I give you this woman for the ploughing of legitimate children
(Said by the kyrios at the Greek Wedding Ceremony)
Greek marriages did not produce many babies for three reasons:
1. The husband could satisfy his sexual instinct outside of marriage.
2. Either through poverty of selfishness, people dreaded extra mouths to feed.
3. Anxiety that family estates would have to be divided among too many heirs.
There were three way of avoiding an over-numerous family:
- Abortion - Abortion was not illegal; the law protected the child-to-be's master, i.e. its father. A mother could not have an abortion without her husband's consent, nor a slave girl without that of her owner.
- And the exposure of infants.
The Greeks had a very hypocritial attitude to the death of children. Infanticide was a neutral act - allowable if a child had not yet begun to participate in a social group - i.e. had not be named or registered.
Infanticide was also by abandonment; the parent did not actually kill the child - it was the weather, wild animals or starvation. Many more illegitimate children were exposed than legitimate ones. Of course, not all exposed children died. Some were rescued by foster parents, others enslaved. The rescued baby is a common theme in Greek mythology, the most famous example of this the eponymous King Oedipus of Sophocles' Theban trilogy.
In Sparta newborn children had to be presented to the elders and tested for temperament by immersion in wine, ice-cold water or urine. Weak, sickly or misshappen children were exposed on Mount Taygetus in order to maintain the fit genetic strain.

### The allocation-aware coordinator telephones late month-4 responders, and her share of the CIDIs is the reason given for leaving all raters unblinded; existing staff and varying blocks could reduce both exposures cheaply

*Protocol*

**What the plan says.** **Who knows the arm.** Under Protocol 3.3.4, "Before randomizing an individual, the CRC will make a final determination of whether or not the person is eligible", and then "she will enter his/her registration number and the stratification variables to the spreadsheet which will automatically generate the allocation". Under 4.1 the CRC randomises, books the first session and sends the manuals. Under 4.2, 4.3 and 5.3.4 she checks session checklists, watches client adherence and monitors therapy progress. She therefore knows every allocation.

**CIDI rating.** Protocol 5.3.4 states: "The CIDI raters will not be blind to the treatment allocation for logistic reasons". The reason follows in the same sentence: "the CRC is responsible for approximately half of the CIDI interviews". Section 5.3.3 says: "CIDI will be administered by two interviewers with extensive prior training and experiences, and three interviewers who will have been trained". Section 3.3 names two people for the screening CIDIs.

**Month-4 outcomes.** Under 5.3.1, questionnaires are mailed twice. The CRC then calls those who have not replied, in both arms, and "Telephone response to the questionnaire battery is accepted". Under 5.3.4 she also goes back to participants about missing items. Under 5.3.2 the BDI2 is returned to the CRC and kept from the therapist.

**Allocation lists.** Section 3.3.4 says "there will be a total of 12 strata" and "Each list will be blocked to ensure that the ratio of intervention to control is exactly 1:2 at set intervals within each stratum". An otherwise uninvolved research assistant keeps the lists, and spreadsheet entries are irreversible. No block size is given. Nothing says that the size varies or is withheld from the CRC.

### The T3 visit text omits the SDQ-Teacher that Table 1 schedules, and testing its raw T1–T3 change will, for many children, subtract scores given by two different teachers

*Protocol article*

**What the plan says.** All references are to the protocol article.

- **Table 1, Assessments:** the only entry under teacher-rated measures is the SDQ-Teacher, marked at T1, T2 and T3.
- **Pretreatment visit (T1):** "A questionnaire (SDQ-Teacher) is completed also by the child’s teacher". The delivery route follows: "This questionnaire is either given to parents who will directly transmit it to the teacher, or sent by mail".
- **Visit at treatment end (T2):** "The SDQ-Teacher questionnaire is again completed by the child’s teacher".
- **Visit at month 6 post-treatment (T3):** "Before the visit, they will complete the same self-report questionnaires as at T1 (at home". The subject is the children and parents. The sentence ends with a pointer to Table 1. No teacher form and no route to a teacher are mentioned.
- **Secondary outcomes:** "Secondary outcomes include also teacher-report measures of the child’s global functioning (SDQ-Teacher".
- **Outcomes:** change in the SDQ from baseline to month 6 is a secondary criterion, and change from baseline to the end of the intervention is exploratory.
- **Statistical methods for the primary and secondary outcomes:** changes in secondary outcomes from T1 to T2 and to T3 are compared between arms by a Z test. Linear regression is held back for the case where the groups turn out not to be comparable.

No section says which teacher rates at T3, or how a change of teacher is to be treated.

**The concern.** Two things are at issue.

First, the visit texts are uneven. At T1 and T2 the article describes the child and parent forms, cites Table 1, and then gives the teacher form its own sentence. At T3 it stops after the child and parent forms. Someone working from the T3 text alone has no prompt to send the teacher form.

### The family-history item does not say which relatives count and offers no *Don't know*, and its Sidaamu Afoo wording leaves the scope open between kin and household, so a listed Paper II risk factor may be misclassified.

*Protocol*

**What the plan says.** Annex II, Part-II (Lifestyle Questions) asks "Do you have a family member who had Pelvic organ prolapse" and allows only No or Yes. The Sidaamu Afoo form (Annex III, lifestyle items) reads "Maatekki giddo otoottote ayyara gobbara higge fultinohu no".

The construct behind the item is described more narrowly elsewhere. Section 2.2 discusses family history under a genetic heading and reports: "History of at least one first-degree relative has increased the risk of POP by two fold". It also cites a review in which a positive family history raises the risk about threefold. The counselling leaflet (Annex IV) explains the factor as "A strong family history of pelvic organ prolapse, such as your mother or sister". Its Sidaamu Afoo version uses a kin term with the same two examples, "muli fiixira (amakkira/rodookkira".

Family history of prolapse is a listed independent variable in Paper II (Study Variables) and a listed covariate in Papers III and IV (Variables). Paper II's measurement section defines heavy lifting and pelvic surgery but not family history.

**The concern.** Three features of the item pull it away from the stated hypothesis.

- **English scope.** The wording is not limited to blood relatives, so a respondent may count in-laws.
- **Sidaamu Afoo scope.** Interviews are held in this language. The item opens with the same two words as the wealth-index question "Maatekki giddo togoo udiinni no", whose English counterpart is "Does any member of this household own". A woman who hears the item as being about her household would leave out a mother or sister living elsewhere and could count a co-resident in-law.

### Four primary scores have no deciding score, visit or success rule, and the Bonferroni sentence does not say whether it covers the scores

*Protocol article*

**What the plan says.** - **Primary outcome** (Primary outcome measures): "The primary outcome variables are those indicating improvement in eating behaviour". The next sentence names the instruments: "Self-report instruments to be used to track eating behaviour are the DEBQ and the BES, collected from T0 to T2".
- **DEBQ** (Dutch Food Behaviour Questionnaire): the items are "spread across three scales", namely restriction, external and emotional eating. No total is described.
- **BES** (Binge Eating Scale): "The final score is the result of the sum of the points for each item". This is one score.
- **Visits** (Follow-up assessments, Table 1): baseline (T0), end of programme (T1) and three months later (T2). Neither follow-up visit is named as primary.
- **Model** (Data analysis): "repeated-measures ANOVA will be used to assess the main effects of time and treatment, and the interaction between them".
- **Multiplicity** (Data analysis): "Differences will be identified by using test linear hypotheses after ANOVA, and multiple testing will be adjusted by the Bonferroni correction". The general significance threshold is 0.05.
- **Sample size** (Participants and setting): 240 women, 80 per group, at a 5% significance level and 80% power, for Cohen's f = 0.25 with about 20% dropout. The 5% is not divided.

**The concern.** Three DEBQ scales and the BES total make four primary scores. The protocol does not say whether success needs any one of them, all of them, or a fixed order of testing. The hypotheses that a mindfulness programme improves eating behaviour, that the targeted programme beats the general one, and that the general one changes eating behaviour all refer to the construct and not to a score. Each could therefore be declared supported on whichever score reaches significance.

When a baby was desired, great efforts were made to ensure that the pregnancy went to full term.
Athenian wives had their children at home with all the women in the house crowding around. It was an opportunity for women to gather together and to exhibit the limited power that they had over their domestic environment.
Before the child's birth, the house was smeared with pitch, either to keep evil spirits away or because pitch was regarded as a protection against ritual defilement. Birth constituted a defilement not only for the mother but for the entire empire. That is why no birth could never take place within a sanctuary.
The umbilicalcord would be cut by anyone experienced in childbirth. In difficult cases, a midwife, or a doctor could be summoned. Mortality rates were high amongst mothers and children for a variety of reasons.
Problems in childbirth were often related to:
- A lack of medical knowledge.
- Seual/gynaecological knowledge.
The moment a child was born, it was presented to the father who decided if should be kept. Once this decision was made, the birth was announced by an emblem hung over the front door - an olive branch for a boy, a strip of wollen material for a girlm
On the 5th and 7th day after the birth, the family festival known as the Amphidromia was held. This involved a purification ceremony for the…